Book talks for readers at Chisago Lakes Middle School.

Sunday, October 3, 2010

The Dead Boys by Royce Buckingham

“There is a 5th dimension beyond that which is known to man. It is a dimension as vast as space and as timeless as infinity. It is the middle ground between light and shadow, between science and superstition and it lies between the pit of man’s fears and the summit of his knowledge. This is the dimension of imagination.” It is an area which we find ourselves in the book, The Dead Boys, by Royce Buckingham.

Teddy Matthews, like any typical 12-year-old would, hates to be the new kid in town, especially in the middle of nowhere named Richland, Washington. He suspects his new hometown in the desert crawls with scorpions and hides rattlesnakes in every hole. His mom facetiously remarks that it’s the black widow spiders that actually get into houses that he should really worry about. She playfully winks at Teddy and encourages him to make the best of it. She calmly reassures him that there will be plenty of new kids to meet. On that point Teddy Matthews doesn’t need to worry. They were already looking for him.

As Teddy canvasses his new neighborhood, he discovers a dirt trail that leads him and his bike to Leslie Groves Park. A park is a good place to meet someone new. He runs into a boy named Albert. Albert is friendly enough, but he acts like a gopher constantly sensing trouble. Trouble soon arrives in the form of Henry Mulligan. Apparently, Henry Mulligan would like nothing more than to bully Albert and his new sidekick. Suddenly, a strange survival instinct kicks in and Albert commands Teddy to hop on his bike. Albert quickly concocts a plan to distract the bully by jumping into the river and then to swim for his escape while Teddy bikes towards town. They agree to meet up in town at the bookstore after Henry Mulligan is safely behind them. Yet, when Teddy arrives in town, no one seems to know about a bookstore. There hasn’t been a bookstore in Richland for at least ten years. When there's no sign of Albert, Teddy decides to take a chance and bikes back to the park to look for him. When he gets there, Leslie Groves Park isn’t the same. The bike trail is paved. Modern playground equipment has been installed. A brick building for bathrooms sits in the middle of the park where barely a blade of grass poked out of the sand just a few hours before. Did Teddy imagine the whole incident with Albert and the bully? He can't find Albert or Henry, but Teddy Matthews doesn't need to worry about that, the boys of Richland have found him.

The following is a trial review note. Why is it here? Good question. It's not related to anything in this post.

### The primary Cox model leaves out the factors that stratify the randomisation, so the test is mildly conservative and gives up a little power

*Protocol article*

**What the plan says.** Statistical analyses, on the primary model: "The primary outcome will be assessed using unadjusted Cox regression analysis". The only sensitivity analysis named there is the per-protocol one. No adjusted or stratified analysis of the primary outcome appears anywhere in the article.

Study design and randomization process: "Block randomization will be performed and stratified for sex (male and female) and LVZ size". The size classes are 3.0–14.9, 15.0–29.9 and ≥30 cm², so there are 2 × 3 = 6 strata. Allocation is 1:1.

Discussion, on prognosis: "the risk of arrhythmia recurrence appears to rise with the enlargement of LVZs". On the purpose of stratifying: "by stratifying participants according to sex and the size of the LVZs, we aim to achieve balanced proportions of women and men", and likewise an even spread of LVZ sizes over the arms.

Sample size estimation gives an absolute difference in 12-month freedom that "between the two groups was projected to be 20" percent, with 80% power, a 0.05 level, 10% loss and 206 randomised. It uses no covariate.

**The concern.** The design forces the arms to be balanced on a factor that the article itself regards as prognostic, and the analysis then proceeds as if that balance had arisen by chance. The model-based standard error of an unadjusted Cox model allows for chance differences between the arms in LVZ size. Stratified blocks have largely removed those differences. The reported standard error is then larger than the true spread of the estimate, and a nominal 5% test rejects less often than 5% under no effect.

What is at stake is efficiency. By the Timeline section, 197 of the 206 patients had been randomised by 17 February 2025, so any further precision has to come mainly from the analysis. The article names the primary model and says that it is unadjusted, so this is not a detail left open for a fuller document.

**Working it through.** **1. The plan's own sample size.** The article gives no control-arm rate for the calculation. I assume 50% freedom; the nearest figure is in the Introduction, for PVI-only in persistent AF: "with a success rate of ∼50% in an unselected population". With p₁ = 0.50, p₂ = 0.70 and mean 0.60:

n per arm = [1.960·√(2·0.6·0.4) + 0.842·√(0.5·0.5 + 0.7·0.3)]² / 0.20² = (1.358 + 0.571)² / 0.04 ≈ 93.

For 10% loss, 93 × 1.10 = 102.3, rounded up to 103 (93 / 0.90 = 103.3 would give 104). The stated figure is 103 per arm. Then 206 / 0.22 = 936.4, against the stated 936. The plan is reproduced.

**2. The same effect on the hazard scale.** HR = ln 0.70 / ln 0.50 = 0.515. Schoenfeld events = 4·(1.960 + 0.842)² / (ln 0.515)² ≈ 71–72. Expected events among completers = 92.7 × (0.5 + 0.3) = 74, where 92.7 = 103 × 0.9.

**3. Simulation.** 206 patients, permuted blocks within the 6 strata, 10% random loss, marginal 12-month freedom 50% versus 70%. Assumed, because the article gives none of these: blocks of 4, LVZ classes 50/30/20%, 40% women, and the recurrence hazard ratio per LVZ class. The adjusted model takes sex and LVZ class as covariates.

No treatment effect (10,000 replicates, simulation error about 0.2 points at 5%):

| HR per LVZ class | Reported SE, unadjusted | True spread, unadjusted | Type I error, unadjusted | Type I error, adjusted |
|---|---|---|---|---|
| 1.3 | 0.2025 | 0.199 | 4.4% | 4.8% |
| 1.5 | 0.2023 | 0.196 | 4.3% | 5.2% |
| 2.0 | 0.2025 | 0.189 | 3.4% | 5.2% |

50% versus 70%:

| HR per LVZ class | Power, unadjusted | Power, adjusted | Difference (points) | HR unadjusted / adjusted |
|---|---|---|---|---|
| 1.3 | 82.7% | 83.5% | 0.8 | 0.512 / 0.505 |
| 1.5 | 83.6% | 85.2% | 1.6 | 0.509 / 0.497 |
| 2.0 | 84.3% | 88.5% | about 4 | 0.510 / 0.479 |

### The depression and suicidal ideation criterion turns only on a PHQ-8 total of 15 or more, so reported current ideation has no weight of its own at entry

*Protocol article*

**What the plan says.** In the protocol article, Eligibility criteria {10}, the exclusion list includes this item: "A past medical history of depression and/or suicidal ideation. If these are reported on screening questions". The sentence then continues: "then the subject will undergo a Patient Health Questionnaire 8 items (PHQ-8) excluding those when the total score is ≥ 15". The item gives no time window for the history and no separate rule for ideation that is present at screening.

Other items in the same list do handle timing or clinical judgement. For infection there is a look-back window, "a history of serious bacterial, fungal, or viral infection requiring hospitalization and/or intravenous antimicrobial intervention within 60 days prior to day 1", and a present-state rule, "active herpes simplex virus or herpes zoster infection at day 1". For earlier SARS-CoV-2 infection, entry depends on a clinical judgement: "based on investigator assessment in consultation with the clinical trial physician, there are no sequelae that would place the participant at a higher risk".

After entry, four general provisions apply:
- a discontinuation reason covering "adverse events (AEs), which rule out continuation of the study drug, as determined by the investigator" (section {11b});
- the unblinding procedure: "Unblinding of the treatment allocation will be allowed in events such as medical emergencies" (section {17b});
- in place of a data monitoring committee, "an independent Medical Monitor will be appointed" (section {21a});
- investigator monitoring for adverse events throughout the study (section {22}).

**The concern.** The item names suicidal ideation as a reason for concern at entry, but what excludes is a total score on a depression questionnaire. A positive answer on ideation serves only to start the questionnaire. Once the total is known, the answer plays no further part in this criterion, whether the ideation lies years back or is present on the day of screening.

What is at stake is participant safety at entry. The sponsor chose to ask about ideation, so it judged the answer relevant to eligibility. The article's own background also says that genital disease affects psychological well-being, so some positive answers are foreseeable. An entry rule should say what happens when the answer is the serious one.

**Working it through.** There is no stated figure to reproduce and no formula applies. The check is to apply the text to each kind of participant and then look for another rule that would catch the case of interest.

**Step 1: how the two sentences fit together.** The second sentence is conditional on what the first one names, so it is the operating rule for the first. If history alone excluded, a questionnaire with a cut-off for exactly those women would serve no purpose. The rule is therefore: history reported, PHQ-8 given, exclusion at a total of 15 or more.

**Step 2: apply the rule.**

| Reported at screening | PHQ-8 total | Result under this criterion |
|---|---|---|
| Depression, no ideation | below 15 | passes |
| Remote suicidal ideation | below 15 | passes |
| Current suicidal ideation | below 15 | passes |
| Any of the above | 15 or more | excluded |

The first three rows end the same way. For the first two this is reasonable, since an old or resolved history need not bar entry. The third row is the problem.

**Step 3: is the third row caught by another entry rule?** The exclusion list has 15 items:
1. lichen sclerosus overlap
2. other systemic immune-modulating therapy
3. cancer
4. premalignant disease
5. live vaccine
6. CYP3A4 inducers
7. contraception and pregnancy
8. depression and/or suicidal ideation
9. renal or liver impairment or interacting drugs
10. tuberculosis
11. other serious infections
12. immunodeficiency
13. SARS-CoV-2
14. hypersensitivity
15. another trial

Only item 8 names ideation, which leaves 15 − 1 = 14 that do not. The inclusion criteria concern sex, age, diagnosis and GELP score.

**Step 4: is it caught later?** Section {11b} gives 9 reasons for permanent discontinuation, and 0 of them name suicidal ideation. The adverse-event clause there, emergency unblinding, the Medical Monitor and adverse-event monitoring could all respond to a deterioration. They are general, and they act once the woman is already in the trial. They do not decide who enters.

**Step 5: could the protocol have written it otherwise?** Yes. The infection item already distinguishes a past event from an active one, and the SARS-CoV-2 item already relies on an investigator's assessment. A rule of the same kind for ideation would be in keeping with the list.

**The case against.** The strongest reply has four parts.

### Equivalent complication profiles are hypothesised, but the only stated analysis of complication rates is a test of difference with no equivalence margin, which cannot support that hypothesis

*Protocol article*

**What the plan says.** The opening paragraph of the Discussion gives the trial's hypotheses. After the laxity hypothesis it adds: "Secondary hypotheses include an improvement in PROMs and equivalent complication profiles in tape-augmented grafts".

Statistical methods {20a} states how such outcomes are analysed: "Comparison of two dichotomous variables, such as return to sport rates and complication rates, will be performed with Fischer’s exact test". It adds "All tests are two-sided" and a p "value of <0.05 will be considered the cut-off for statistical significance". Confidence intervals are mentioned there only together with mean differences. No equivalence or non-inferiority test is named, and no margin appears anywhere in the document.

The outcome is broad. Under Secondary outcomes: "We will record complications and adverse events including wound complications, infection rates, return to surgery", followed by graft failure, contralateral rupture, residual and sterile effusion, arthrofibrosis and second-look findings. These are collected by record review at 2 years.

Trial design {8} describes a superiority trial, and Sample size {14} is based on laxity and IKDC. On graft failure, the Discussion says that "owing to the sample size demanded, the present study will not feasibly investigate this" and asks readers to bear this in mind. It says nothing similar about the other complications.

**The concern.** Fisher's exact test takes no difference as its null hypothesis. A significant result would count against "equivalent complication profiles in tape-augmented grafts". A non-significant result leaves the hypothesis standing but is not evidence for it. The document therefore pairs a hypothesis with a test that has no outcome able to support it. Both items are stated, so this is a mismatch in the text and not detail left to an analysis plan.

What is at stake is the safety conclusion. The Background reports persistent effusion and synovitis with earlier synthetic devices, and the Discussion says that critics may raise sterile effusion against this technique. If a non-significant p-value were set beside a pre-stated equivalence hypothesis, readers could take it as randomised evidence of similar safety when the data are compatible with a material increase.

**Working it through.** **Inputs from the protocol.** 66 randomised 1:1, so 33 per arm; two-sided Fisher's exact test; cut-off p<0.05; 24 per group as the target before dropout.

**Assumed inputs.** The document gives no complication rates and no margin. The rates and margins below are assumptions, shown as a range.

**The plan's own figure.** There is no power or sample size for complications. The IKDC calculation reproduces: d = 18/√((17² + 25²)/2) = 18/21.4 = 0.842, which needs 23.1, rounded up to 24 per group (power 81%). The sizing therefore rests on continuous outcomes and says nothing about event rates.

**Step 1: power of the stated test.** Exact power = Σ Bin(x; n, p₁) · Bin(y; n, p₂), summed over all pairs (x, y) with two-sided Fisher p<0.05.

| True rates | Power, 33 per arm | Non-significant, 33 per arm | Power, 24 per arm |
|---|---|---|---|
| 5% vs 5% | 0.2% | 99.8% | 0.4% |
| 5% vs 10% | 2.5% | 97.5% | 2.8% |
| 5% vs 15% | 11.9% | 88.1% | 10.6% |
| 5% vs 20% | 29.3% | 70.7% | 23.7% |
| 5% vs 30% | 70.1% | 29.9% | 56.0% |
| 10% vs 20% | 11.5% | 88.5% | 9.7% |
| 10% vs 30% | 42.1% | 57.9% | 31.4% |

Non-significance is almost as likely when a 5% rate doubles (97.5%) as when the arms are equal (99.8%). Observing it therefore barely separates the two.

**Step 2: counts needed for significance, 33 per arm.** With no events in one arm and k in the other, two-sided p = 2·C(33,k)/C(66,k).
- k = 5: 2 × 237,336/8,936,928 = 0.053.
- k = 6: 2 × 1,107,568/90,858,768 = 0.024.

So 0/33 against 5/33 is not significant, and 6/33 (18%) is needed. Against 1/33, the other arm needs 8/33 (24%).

Behind Teddy’s house, an unnaturally large Sycamore tree presides over the neighborhood like it gives the orders in these parts . Surprisingly, the tree looks in perfect health yet is surrounded by desert sand and dry weeds. One glance at it and you’d swear it has sucked out the life of everything around. Despite its healthy appearance the tree is thirsty, and it’s been a long ten years since the last time.

A thousand leaves, like a thousand hands, turn slightly to greet their new 12-year-old neighbor as he parks his bike, bewildered, and unsure of what he has just seen or not seen in the park. Teddy Matthews definitely needs to worry. The tree... is thirsty once again.

“You unlock this door with the key of imagination. Beyond it is another dimension, a dimension of sound, a dimension of sight, a dimension of mind. You’re moving into a land of both shadow and substance, of things and ideas.” You’ve just crossed over into the book, The Dead Boys, by Royce Buckingham.

-(Intro and conclusion are from the classic TV show, The Twilight Zone, created by Rod Serling.)

If The Dead Boys sounds interesting to you, then you might also like, Alex Van Helsing: Vampire Rising, by Jason Henderson. If you are looking for a vampire story with a ton of action with a little less Bella and Edward, this might be worth a look.

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